By Matt Sandy
They take your parking space, destroy the value of your house and stink to high heaven. Oh... and they save your council £250k a year but you don't get a penny back. They're the latest 'continental' import.
Door-to-door rubbish collections are under threat as councils turn to continental-style communal dustbins shared by as many as 40 households.
Under the scheme – already operating in some cities – families carry their bin bags up to 150 yards to industrial-style dumpsters placed on the street, rather than having their waste collected from individual dustbins outside their front door.
Long walk: Manchester pensioner Olwyn Steinloft grapples with a heavy lid after a 100 yard trudge to her bin
Parts of Manchester, Bristol and Brighton already use the communal bins and other cities could follow suit. Critics say they are magnets for rats and often overflow with smelly rubbish due to fly-tippers.
Many pensioners say they struggle to carry rubbish bags all the way to the nearest bin – and to lift the lid when they get there. The bins are also said to take up hundreds of valuable car parking spaces.
Critics also point out that three people were killed in the space of a year after being crushed or suffocated in collection trucks when they fell asleep in similar-style dumpsters.
A Minister last night pledged to fight councils bringing in the change. Local Government Minister Bob Neill said: ‘Communal bins are the brainchild of Labour’s bin bureaucrats who targeted hard-working households and bullied councils into cutting back weekly rubbish collections while doubling council tax.
‘We are reining in the bin police and stopping this kind of bin blight. The Government is working with local councils to increase the frequency and quality of rubbish collections.’
And Doretta Cocks, of the Campaign for Weekly Waste Collection, said: ‘Everyone has a right to their own bin. These communal bins may work on the continent but people will not stand for it here, and if pushed far enough they will rebel.
‘The bins are a magnet for fly-tippers and take up valuable parking spaces. People feel they don’t get value for money for their council tax and abolishing individual rubbish collections will only add to that.’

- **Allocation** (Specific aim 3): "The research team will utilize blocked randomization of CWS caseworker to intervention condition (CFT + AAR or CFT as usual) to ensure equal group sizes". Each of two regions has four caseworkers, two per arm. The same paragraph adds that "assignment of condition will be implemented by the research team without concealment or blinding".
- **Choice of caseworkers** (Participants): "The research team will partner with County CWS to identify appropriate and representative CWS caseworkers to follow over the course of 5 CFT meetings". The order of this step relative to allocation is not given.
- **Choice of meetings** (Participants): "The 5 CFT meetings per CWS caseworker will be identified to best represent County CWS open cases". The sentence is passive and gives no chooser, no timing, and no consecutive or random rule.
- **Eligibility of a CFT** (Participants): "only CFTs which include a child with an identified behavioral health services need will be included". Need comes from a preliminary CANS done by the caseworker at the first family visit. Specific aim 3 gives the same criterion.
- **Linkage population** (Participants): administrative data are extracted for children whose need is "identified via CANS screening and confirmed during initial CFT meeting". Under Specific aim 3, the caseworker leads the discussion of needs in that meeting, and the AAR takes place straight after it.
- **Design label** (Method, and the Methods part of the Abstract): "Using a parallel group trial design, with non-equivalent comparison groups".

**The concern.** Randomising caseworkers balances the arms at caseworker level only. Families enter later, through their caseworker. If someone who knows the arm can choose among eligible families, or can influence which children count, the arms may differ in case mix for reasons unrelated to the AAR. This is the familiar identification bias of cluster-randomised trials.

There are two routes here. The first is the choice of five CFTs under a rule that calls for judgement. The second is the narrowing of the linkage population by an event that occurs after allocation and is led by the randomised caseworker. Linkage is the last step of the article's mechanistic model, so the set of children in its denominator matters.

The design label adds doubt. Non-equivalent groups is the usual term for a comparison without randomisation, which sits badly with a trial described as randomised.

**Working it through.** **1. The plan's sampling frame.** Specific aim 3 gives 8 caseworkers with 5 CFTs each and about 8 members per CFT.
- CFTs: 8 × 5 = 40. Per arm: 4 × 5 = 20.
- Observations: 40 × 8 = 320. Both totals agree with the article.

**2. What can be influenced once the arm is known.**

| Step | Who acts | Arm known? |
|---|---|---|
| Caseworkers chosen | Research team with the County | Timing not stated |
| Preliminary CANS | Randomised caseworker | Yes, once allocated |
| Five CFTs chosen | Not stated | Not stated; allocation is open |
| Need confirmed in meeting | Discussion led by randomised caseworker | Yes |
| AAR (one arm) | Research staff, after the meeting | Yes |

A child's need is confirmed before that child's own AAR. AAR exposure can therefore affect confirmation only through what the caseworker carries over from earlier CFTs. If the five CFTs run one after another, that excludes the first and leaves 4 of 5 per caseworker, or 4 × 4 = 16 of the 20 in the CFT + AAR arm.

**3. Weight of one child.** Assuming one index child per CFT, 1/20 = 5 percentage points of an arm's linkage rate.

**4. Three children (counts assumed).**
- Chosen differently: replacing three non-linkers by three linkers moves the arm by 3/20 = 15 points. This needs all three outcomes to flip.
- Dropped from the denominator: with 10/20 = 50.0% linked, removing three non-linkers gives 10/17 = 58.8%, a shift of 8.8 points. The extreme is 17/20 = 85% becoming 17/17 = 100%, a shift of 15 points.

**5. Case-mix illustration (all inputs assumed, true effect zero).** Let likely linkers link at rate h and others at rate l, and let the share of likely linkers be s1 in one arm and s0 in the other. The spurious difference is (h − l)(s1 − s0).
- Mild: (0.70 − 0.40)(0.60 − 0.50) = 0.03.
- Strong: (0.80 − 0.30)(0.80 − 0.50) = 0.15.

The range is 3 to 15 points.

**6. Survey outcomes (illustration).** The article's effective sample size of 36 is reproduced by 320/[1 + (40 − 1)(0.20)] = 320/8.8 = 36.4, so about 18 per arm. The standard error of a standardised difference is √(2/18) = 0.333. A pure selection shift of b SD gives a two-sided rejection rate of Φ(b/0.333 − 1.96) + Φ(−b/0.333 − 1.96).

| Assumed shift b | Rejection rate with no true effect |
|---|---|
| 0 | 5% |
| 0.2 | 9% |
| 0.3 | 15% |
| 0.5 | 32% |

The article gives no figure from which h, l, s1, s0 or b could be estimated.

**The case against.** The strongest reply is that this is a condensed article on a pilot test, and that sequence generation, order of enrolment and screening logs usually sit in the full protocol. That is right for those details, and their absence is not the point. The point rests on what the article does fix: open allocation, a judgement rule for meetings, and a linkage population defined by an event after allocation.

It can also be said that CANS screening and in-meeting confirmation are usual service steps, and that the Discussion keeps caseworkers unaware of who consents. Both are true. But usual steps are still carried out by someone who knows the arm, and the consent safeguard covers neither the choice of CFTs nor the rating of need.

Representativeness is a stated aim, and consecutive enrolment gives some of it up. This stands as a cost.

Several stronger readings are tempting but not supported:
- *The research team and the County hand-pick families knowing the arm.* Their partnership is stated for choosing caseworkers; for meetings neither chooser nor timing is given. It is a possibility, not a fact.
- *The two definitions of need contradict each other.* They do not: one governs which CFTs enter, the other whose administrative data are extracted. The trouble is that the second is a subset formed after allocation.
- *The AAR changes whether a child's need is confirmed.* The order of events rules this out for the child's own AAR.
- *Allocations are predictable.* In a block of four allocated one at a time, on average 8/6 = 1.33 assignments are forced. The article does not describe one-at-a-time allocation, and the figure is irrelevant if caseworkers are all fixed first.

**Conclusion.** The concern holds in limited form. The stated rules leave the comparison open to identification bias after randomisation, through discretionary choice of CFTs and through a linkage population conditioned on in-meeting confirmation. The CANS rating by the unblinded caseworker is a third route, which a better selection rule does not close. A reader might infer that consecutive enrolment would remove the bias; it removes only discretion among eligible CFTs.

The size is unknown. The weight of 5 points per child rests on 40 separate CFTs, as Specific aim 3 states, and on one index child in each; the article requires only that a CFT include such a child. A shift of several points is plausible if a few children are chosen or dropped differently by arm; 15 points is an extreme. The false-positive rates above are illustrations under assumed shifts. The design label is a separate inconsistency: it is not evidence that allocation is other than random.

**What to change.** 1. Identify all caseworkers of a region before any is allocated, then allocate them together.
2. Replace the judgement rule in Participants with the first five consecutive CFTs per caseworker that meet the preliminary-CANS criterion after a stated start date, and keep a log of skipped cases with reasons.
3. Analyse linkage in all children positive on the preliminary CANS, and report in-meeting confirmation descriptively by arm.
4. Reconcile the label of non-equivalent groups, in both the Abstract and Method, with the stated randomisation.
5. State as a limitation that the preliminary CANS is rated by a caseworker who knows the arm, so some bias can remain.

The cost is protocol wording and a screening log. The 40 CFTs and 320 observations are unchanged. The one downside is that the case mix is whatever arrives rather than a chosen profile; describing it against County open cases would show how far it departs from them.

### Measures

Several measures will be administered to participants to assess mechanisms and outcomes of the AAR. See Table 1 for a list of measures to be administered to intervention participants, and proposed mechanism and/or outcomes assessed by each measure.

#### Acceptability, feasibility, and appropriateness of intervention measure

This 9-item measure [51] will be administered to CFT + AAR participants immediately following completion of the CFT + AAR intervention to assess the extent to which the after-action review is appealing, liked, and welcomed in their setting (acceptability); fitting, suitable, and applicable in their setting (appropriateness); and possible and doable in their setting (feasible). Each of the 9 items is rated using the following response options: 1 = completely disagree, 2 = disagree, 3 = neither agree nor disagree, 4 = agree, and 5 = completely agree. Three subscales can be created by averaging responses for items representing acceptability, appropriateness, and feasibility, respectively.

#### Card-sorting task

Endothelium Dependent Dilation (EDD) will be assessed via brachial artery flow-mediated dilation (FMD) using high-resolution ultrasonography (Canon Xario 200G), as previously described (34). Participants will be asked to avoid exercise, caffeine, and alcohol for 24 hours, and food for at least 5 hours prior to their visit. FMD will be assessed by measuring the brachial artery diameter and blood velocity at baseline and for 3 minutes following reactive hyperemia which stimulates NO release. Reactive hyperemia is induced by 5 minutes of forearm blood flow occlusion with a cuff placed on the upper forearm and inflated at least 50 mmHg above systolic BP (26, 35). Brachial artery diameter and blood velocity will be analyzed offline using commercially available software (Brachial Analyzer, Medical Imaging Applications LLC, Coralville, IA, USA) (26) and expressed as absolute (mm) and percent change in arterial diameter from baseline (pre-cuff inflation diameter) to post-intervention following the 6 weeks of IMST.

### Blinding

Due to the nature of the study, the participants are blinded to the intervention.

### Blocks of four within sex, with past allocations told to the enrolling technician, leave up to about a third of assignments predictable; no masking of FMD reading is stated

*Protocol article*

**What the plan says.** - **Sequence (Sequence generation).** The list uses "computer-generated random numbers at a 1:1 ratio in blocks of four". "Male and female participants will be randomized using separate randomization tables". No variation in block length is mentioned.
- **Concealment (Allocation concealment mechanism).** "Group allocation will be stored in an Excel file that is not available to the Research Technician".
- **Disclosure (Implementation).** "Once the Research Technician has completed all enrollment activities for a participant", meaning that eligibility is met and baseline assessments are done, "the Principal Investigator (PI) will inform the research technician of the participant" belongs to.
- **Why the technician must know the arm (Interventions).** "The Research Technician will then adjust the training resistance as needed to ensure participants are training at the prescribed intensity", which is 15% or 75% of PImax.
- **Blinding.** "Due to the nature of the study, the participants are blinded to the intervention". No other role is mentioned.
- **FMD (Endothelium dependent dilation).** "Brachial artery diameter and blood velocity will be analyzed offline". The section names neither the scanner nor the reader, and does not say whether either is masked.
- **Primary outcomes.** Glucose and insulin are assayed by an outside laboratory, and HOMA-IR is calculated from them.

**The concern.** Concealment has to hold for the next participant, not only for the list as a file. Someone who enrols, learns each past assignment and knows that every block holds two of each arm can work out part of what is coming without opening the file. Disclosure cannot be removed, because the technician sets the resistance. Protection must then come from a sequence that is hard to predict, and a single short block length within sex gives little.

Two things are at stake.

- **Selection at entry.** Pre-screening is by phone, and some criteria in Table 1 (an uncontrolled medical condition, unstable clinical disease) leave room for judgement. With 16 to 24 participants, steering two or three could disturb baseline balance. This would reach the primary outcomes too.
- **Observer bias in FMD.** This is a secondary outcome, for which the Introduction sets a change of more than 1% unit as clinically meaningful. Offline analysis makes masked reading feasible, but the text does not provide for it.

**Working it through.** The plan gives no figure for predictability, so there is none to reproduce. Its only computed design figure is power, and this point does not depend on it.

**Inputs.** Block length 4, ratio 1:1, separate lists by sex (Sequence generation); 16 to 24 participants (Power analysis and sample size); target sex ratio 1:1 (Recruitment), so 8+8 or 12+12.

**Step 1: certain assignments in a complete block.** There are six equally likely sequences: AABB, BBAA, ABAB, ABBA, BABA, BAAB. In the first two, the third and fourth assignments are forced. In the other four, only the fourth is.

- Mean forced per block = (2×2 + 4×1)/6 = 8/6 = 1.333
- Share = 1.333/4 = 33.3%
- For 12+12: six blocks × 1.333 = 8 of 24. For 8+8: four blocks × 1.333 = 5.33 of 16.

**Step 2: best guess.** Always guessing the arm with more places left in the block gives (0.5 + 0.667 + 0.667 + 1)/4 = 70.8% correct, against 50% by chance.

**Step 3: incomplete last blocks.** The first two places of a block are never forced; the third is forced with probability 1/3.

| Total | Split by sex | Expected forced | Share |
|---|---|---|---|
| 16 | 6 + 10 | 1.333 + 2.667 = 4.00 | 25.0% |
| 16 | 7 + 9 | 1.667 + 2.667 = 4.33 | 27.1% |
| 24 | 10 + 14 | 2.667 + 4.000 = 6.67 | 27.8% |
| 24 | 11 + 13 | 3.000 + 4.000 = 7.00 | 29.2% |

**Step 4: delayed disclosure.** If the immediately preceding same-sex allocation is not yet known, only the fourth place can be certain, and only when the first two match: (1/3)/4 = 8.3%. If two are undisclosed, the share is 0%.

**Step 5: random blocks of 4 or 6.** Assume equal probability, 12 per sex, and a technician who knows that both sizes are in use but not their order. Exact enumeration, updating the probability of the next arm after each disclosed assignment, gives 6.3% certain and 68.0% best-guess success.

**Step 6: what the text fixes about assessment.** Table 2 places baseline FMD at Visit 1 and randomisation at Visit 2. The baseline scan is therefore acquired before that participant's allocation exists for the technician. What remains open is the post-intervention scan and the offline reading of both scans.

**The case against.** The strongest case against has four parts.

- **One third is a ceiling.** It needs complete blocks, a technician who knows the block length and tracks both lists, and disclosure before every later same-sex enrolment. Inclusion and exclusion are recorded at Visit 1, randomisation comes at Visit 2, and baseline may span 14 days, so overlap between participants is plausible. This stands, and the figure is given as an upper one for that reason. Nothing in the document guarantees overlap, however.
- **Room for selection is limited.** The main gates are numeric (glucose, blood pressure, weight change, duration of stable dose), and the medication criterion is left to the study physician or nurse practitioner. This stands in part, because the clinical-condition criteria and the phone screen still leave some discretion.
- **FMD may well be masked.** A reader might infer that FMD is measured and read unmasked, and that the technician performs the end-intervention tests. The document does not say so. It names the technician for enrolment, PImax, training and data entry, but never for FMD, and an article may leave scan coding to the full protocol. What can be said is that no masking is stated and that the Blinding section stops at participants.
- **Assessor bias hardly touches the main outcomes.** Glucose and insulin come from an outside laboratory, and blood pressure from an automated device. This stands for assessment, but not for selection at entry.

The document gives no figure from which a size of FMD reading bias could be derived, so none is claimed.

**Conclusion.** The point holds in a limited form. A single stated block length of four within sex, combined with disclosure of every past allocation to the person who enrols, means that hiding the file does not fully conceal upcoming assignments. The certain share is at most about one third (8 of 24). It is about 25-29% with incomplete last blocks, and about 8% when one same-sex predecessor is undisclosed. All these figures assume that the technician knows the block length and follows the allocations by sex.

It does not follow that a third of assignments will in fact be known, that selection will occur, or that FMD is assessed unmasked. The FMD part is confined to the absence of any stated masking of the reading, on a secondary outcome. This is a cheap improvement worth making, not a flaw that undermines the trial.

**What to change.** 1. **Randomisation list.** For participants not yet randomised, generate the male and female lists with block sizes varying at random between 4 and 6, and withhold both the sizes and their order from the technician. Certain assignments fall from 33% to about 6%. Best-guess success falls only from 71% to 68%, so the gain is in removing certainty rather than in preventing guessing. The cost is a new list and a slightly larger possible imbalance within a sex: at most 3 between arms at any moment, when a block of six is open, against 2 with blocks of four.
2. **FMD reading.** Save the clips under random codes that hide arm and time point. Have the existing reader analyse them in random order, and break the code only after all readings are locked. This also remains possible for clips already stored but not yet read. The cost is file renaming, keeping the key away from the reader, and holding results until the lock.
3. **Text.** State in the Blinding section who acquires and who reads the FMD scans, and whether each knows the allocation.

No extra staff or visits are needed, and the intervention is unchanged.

Stinker of an idea: Janety and Seamus Haji at a Brighton Council mega-bin
In Brighton, 30,000 families have been forced to use 700 of the new bins. The dumpsters are 5ft high, have a 3,200-litre capacity and are shared between 40 families.
Previously, households had a 140-litre wheelie bin each – or 240 litres if they were a large family.
Brighton Council estimates that the scheme will save £1.58million over seven years – £225,00 a year – because fewer binmen will be required for collections.
It spent £615,000 installing the bins and buying a new collection truck.
However, the bins are only for non-recyclable waste going to landfill – the council still collects recycling from individual houses.
Among the streets affected in Brighton are the upmarket Clifton and Montpelier conservation areas, renowned for Regency architecture.
Record producer Seamus Haji and his wife Janet live in Montpelier and were angry to have a communal bin placed directly outside their £500,000 home. Mrs Haji said: ‘We had a bin a few feet from our front door and it was a nightmare.
‘Our quality of life plummeted. It was a real concern that having a bin there would have a very negative effect on the price of our property.’
It took the Hajis a year to get the bin moved from their house, after constant complaints to the council.
It was eventually shifted when their next-door neighbour was unable to park his Porsche on the small parking area in front of his house because the bin encroached on his space.
Many Brighton residents have suffered from the resulting ‘bin chess’ – where families find the communal bin has been moved to outside their house because of another resident’s persistent complaints.
Mrs Haji added: ‘They are hideous things that have little support from anyone. They are supposed to be emptied often but at Bank Holidays the rubbish spills out all over the place.
‘People under 6ft tall struggle to reach the handle to open and then close the bin, so they are normally left open. In the summer they stink from rotting waste.
‘There are no benefits. People stuff them full of garden waste instead of recycling it, and fly-tippers leave all manner of things beside them. We have had television sets and old computers left in the road. I wish they’d never had this ridiculous idea.’